25 October 2010

Spending time wisely

A few days ago, my partner and I were talking with a neighbor whose son is 18 months older than ours, and he revealed that his son is now enrolled in karate and soccer which takes up two evenings and Saturday morning each week. I came to the realization that this too could be happening for us very soon.

I’m not ready for my son’s activities to ramp up just yet. I love our evenings after work and school where we play together. Oftentimes, I am the one that cooks for my family. I really enjoy it when my son slides the step stool over to the kitchen counter and brings a couple of his cars to play with as I cook. I occasionally scold him for touching the food when I know he hasn’t yet washed his hands. I let him smell the spices I use. I ask him to help me count the number of cups or teaspoons of whatever it is I am measuring. These are all moments that I treasure.

I know that this age of 2-going-on-3 years old will not last forever. He will eventually not care to count teaspoons with me. He will gain other interests such as karate or soccer or quite possibly something else that might require a uniform, fees, and weekends free. I will not discourage such interests. But I hope that I can teach him to value his free time as well, and that sometimes too many activities can clutter your schedule as well as drain the wallet and leave you frazzled.

Before you conclude that I am against organized activities for my son or for kids in general, I will say that I was involved with the Girl Scouts as a young girl, and absolutely loved it. And when I was in junior high, I started playing in the band and absolutely loved that, too. I made the decision, however, to quit the Girl Scouts so that band was my only extra-curricular activity. I worry about kids these days that have so much to do that they don’t have time to do homework or to simply be kids with unstructured play time.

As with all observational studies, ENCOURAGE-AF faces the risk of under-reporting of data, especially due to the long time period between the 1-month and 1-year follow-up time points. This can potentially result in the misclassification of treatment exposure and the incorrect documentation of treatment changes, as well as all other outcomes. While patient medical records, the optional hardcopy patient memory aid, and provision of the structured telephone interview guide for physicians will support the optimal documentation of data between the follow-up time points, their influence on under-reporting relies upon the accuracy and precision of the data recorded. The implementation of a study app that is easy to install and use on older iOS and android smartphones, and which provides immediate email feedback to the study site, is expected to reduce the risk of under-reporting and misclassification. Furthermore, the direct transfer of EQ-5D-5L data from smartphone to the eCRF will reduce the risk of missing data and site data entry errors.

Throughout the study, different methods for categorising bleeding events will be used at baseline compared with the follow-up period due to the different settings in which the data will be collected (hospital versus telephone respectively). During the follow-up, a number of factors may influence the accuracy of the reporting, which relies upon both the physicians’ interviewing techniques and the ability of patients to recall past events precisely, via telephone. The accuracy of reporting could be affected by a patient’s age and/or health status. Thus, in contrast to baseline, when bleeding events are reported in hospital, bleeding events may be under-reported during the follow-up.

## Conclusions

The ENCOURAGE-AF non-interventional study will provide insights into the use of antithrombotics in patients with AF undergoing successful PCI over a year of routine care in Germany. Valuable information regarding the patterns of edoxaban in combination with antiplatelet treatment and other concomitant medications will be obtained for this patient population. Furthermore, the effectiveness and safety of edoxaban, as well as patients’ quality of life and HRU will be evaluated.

At this point in my life, I am saying ‘no’ to certain requests of my time because I think it is important to focus on the things you absolutely love and not spend time on the things that you might like just a little bit, or, even worse, things that you don’t like at all. Saying ‘no’ is hard, but it is getting easier for me. All I need to do is remember the things that I value the most and moments like sharing the smells of spices with a two year old.


Dan said...

I agree! Let kids be kids, and family time be family time. We didn't start any E/C activities until 5 years, and then at most only 1 at a time. At ages 8 and 6 we are still able to eat dinner together as a family.

Spica said...

Hi Dan, glad to hear other parents aren't falling into the trap of overextending their kids with extracurricular stuff. And it's great to hear there are still families that eat dinner together. That was always an important meal when I was a kid, a time to connect with everyone. I hope we can continue to do this. Thanks for reading again.